Subsequently, the family was divided and there was a partition of the properties by a registered deed of partition. The partition was recorded in the relevant income-tax assessment and the person concerned was thereafter assessed as an individual. The said person died intestate leaving him surviving the aforesaid members of his family as also two other married daughters. The widow and all the daughters relinquished their interests in the properties of the deceased in favour of the sons by deeds of disclaimer. The ITO sought to assess the income from the properties left by the deceased as income of an HUF. The decision of the ITO was upheld by the appellate authorities.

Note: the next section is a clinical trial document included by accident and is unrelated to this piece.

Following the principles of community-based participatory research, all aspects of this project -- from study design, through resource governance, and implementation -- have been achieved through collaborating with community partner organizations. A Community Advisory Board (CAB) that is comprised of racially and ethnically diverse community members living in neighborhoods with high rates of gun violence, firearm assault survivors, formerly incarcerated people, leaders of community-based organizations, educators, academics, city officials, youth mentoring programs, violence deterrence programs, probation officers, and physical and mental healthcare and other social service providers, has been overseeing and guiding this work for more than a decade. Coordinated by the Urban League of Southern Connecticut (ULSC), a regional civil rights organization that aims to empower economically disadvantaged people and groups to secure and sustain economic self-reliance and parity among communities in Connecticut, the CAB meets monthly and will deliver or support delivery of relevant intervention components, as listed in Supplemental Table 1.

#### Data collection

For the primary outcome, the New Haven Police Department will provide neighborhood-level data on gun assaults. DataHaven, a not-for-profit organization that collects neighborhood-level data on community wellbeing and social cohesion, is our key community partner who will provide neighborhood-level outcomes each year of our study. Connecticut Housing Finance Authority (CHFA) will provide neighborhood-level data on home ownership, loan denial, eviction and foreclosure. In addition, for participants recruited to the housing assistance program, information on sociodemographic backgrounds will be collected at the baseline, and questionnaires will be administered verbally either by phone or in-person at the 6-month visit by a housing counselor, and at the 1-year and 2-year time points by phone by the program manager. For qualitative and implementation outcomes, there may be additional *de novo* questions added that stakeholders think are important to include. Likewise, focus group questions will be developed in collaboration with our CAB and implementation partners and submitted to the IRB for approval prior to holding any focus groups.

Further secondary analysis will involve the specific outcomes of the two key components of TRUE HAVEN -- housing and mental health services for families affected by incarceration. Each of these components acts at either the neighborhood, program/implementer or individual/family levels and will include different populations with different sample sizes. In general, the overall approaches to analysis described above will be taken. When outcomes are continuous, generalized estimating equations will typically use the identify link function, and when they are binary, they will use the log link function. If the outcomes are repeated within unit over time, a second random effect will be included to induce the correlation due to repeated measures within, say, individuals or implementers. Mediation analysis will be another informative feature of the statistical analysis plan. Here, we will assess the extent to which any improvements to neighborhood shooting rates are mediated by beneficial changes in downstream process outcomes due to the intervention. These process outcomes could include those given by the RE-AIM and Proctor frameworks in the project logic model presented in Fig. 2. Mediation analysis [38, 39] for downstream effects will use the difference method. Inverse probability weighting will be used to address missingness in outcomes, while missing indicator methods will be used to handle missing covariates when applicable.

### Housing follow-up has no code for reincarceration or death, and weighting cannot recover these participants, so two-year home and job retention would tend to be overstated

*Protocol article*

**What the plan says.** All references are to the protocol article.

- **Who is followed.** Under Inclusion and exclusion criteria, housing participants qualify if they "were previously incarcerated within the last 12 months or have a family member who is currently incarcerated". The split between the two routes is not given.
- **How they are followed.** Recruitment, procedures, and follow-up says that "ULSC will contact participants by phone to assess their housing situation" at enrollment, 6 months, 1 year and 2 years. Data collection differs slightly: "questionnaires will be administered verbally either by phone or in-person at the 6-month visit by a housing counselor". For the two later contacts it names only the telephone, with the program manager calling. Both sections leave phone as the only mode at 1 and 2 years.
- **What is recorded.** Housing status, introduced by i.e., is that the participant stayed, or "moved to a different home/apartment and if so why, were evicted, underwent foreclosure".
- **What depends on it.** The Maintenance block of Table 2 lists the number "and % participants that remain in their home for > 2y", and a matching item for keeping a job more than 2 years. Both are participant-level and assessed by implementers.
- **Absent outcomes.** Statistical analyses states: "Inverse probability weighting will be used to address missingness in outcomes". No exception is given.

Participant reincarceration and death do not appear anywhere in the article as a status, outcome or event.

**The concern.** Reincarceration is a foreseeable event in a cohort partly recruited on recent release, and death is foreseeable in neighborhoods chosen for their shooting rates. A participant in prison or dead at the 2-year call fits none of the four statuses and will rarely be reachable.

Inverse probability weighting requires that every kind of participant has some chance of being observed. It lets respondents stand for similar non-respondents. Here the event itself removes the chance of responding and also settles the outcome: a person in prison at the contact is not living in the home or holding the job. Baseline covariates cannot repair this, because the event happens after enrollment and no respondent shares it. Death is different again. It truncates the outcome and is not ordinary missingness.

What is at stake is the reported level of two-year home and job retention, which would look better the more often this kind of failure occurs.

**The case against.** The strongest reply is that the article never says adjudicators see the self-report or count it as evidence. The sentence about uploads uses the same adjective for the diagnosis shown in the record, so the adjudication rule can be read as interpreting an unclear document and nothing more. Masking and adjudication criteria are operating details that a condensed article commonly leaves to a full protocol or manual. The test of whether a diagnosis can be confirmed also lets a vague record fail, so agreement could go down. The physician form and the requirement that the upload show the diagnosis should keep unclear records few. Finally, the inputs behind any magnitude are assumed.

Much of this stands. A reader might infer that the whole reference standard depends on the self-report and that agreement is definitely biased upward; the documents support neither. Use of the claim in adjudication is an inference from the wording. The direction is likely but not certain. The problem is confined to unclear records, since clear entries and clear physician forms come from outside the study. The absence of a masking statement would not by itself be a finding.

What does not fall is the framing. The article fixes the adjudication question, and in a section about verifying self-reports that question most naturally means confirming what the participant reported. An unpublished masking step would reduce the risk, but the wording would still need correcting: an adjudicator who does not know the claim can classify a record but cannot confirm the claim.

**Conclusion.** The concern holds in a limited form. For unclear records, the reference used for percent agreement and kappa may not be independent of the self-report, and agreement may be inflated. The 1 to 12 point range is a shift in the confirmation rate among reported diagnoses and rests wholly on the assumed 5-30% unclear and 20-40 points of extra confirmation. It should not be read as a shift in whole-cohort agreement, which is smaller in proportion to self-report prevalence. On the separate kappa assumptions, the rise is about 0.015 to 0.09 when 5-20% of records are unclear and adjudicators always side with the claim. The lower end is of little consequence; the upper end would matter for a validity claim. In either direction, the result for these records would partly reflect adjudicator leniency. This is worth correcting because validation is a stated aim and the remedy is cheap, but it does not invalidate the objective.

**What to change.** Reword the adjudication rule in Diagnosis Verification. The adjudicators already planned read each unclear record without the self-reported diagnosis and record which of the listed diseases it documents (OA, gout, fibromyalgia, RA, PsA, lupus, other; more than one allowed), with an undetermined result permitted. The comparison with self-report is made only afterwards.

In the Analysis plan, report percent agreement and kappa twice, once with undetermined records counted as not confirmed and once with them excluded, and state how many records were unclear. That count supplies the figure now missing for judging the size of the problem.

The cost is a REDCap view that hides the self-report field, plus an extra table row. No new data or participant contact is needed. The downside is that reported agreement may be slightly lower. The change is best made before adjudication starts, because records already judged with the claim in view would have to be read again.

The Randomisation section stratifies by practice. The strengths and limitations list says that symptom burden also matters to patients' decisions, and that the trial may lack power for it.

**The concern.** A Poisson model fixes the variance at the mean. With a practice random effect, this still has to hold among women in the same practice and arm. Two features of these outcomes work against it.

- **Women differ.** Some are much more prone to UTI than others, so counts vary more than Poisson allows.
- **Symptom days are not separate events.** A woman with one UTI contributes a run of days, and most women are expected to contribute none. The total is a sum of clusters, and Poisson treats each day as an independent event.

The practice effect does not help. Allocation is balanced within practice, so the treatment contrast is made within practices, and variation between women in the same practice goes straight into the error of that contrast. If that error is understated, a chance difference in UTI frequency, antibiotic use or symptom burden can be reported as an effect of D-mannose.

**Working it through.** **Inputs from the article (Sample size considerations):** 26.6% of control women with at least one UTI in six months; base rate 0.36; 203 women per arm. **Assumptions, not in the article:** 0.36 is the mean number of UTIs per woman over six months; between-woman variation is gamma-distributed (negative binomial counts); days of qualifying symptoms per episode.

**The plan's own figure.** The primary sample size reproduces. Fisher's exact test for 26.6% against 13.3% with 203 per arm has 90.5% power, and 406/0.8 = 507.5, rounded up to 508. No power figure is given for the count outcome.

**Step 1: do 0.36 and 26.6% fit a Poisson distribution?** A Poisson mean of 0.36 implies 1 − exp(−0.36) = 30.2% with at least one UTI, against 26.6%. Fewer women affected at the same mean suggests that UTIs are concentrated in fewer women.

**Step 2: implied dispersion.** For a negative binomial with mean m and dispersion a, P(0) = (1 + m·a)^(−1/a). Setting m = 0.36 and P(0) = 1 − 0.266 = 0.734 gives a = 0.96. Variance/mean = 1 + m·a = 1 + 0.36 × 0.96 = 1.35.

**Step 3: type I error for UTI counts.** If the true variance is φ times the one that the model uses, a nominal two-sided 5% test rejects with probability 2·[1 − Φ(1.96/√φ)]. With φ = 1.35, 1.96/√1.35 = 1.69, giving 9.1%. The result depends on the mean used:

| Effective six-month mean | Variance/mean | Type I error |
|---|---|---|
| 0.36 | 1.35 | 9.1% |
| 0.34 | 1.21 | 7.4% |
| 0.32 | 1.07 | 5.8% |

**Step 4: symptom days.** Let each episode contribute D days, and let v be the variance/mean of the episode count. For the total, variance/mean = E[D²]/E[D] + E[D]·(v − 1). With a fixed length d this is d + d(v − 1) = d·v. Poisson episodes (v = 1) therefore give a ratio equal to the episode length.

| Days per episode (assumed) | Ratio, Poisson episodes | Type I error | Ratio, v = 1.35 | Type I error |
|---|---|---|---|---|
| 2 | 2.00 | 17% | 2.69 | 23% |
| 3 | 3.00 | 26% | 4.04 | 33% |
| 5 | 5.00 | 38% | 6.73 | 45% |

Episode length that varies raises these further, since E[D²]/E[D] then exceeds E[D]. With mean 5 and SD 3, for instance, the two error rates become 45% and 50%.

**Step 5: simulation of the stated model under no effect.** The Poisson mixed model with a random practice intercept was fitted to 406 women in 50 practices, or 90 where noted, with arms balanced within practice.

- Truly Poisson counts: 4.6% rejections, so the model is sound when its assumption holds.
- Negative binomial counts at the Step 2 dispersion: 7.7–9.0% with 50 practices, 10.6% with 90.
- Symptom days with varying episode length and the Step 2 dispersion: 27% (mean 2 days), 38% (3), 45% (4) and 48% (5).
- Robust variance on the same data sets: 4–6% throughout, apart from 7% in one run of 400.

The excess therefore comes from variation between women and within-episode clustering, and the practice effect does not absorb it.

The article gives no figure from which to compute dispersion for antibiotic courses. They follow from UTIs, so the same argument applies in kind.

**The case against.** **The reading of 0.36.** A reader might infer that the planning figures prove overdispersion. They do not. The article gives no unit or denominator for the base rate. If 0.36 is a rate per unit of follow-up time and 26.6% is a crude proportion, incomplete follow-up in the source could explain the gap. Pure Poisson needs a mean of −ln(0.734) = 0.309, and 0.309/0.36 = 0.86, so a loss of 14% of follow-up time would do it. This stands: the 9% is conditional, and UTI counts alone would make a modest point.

On these facts, a Division Bench of this Court considering and construing ss. 6, 18 and 19 of the Hindu Succession Act, 1956, held that the heirs of the deceased inherited the properties of the deceased absolutely under s. 8 of the Act in equal shares per capita and not per stirpes. They held the properties as tenants-in-common and not as joint tenants. The income from the said properties could not be assessed as the income of an HUF. (i) Smt. Padma Lalchand Mirchandani vs. CIT (1981) 128 ITR 174 (Del) : TC37R.502. In this case, the assessee was a female member of an HUF and also owned a house individually. By a declaration, the assessee purported to throw half of the said house property into the hotchpot of the HUF and submitted her IT return on that basis contending that one-half of the income from the property belonged to the HUF. It was held by the ITO that as a female member of an HUF, the assessee was not competent to blend any part of her self-acquired property into the hotchpot of the HUF and the entire income of the property was assessed in her hands. The decision of the ITO was affirmed by the appellate authorities. On a reference before the Delhi High Court, it was held that the assessee, as a female member, had no right to blend her own property with the property of the HUF. The decision of the Supreme Court in the case of Pushpa Devi (supra) was followed and applied. It was further held that there was no actual or deemed gift by the assessee in favour of the HUF inasmuch as the property was immovable and could only be transferred by way of gift under a registered deed. It was noted that in the case of Pushpa Devi (supra), the Supreme Court found on facts that all the elements of a valid gift were present, viz., transfer of possession and acceptance by the donee. The properties in that case were movable properties and there was no necessity of registration and there was a valid declaration of the transfer. (j) CGT vs. Smt. Ansuya Sarabhai (1981) 22 CTR (Guj) 201 : (1982) 133 ITR 108 (Guj) : TC35R.280. In this case, the Gujarat High Court considered the case of a release by a beneficiary of a part of her right to receive income from a trust in favour of others. It was held that the said lease was neither an actual nor a deemed gift within the meaning of the GT Act and was not assessable under the GT Act.